Sales Meetings

Why you need to stop asking this question in sales meetings

Recently I asked a group of people I was working with in an engineering firm what they think is one of the most overused sales questions of all time.

We were having a conversation about questions you can ask to unearth the other persons ‘challenges’, hopefully getting them to paint a picture of what is going on in their world, and where they might need some help.

They threw a few ideas at me, and eventually I put them all out of their misery and said that “One of the most overused questions in sales meetings is ‘what keeps you awake at night?” I then asked them “How many of you have used it recently?”. Amidst a bit of laughter, at least half the room put up their hands.

HALF the room are asking the exact same question of their clients. And you can be guaranteed that if they are asking it, at least 50% of all other sales people meeting with that same person are asking it too. Now, I don’t have any actual stats around whether this actually is one o [...]

For sales success, don’t put yourself in a box

By Ben Paul

The main aim of many salespeople and those tasked with bringing work into their organisations, is to make contact and then get meetings with the senior decision makers. This, for many, is one of the biggest challenges they face, and even if they get that meeting, they soon find that they have been passed down the prospective client organisation to someone less senior.

So what is it that means the Senior decision maker – often at the C-Suite (CEO, CFO etc) level, doesn’t want to give up their time to you? It could just be the box that you have put yourself in. Do you genuinely think:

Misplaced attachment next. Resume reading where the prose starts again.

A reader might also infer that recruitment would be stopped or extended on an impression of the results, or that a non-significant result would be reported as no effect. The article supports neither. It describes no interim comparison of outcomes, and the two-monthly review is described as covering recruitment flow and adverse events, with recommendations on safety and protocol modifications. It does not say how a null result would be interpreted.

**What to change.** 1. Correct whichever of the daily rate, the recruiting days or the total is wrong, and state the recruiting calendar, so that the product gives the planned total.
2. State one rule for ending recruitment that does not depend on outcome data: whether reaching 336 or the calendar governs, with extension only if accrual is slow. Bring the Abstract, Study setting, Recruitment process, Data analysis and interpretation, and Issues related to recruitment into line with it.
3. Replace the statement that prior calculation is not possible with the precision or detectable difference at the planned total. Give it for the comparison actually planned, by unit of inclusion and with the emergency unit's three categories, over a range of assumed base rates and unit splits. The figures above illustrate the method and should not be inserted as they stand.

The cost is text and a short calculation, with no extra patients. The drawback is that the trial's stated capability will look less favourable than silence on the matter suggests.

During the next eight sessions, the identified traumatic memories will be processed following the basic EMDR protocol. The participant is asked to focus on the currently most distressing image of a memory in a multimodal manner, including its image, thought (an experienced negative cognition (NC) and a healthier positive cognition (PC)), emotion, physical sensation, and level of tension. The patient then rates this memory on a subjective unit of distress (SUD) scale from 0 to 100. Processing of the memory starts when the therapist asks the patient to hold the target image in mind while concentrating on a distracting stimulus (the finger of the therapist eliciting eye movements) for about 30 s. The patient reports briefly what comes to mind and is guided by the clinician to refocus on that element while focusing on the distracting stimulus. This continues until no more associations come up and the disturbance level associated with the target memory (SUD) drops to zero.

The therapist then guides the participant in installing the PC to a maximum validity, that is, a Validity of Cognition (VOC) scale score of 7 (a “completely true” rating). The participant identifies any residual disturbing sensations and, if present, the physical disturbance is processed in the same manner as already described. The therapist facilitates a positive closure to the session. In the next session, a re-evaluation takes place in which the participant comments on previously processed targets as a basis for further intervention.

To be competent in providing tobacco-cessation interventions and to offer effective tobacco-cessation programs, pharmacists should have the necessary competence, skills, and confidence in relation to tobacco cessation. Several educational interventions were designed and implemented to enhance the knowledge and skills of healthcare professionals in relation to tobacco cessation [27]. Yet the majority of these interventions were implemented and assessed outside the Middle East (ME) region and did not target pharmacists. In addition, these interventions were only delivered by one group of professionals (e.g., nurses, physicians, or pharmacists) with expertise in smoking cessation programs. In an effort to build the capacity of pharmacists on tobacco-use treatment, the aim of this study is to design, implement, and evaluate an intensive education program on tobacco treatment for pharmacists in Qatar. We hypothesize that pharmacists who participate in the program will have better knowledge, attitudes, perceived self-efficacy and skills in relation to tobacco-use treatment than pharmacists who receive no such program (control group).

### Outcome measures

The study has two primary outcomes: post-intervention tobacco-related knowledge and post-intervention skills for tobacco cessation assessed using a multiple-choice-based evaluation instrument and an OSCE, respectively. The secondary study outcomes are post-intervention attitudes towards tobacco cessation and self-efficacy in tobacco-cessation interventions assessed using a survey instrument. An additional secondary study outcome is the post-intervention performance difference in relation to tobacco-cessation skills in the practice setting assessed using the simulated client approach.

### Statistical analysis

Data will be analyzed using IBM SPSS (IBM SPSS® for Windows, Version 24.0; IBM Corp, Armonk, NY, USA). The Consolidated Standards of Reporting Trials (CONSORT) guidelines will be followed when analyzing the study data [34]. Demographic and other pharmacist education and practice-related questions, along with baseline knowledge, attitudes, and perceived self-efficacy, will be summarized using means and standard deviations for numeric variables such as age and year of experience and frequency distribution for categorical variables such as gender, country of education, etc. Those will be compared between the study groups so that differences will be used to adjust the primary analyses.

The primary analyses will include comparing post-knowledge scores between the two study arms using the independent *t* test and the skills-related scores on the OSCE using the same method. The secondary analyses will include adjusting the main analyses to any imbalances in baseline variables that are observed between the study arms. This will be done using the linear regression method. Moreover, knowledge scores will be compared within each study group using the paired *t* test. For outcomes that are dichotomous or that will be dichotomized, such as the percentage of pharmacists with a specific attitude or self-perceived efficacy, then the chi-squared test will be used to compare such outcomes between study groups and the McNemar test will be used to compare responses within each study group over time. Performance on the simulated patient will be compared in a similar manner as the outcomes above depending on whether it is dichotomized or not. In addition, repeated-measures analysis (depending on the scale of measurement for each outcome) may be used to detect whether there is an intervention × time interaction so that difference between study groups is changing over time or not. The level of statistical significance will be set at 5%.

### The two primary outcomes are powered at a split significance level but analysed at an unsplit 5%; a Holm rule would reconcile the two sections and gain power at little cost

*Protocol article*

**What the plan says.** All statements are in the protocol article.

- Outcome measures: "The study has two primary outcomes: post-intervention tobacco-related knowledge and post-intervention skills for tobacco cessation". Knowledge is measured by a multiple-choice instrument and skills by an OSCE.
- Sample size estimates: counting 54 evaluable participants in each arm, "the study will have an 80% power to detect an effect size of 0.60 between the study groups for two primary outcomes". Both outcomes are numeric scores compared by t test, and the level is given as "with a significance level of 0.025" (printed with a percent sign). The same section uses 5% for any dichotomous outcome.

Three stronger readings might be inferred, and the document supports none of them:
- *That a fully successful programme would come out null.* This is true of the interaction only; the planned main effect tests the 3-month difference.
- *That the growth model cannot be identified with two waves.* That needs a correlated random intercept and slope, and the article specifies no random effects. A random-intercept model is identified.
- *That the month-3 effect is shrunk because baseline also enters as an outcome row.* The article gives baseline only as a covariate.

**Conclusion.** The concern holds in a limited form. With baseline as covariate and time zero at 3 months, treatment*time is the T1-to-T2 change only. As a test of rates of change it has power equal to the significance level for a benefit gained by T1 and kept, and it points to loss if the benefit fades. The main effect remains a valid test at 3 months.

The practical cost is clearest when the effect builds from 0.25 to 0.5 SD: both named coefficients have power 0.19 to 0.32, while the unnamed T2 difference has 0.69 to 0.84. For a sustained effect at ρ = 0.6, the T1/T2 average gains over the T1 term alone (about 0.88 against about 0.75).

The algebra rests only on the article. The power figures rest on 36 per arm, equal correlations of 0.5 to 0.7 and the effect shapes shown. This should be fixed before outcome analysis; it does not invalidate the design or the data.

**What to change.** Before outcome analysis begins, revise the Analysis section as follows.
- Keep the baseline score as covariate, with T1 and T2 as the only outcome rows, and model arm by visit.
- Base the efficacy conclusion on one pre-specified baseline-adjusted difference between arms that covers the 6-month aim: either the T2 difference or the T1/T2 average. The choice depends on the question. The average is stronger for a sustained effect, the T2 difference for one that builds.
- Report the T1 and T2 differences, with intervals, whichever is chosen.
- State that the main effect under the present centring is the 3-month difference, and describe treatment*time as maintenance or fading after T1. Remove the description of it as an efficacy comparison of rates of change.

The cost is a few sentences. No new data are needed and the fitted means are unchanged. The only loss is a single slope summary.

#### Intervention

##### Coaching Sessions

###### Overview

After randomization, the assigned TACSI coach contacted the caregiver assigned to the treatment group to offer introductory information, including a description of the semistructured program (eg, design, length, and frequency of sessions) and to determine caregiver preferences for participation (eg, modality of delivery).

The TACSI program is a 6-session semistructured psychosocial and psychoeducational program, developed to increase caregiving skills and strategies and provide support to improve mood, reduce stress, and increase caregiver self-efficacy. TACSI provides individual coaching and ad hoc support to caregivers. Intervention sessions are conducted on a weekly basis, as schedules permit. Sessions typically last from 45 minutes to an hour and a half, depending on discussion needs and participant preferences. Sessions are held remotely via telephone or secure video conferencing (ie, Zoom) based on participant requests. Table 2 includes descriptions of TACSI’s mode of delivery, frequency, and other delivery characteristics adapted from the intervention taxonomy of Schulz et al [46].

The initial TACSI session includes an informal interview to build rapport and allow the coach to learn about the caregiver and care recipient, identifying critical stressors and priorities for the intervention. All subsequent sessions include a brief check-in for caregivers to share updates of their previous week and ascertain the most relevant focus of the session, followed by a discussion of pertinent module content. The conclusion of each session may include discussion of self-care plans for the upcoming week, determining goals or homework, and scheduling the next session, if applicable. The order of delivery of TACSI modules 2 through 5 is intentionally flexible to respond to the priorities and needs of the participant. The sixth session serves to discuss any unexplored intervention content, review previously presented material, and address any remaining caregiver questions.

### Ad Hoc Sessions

This is the single most important part of a great sales email

Every day around the world billions of emails are being sent – quite literally. In 2015, research by The Racadati Group found that around 2015 Billion emails are being sent globally each and every day.

Amongst all of these emails that are shooting all around the place are millions and millions of sales emails. And as I said in my last post, I bet the majority of them are pretty bad – which means that the chances of a decision maker not only reading your email, but then taking the time to reply to it and agree to a meeting is slim.

Unless what’s in your email is pretty darn compelling.

What to include in a great sales email

The way you structure a sales email and the content you include in it is critical. But before you even start thinking about that, there’s an element that is even more critic [...]

Why most sales emails don’t work

Have you ever sent off a sales email to someone you really wanted to get a meeting with but got no response? Or if you got a response it was along the lines of ‘no thanks’ or ‘I’m too busy’ or ‘I’ve already got a provider that I’m happy with’?

If you’re anything like most of my clients, then the answer is yes.

Most of the time they’re a bit puzzled by this. They’ll say ‘but our product/service is great, and totally what they need!’. But when they share with me exactly what it was that they sent off, I can tell them straight away why it didn’t work.

Why most sales emails don’t work

The reason why most sales emails (or sales calls) don’t get the response that the sender was hoping for is because they are far too self-oriented. They tell the buyer:

  • Who I am, who I work for, what my position is.
  • What great product/servic [...]

7 signs you’re a sales control freak

To be truly great at sales, you have to be able to hand over control to the buyer.

Whether it’s control of the topic of conversation, control of what and when they want to hear certain stories or information from you, or control of the next steps. Unfortunately, giving up this control can feel counterintuitive to many sales people. The irony is that the more you give away control, the more the client wants to work with you and often the bigger and sooner the sale comes in. But it’s not easy – if it was,everyone would be doing it.

I was recently chatting to a client of mine who told me about a meeting she’d had with a prospective client that she thought went really well. At some point during the meeting, she got wind that there was a project in the offering – so when she thought the meeting was drawing to a close, she pounced.

“Can I send you a proposal for that project?” she said.

She beamed when she told me this story – “I’ve got [...]

The Big Sales Pitch

Post by Ben Paul, Director – New Zealand

I need to talk about my stuff!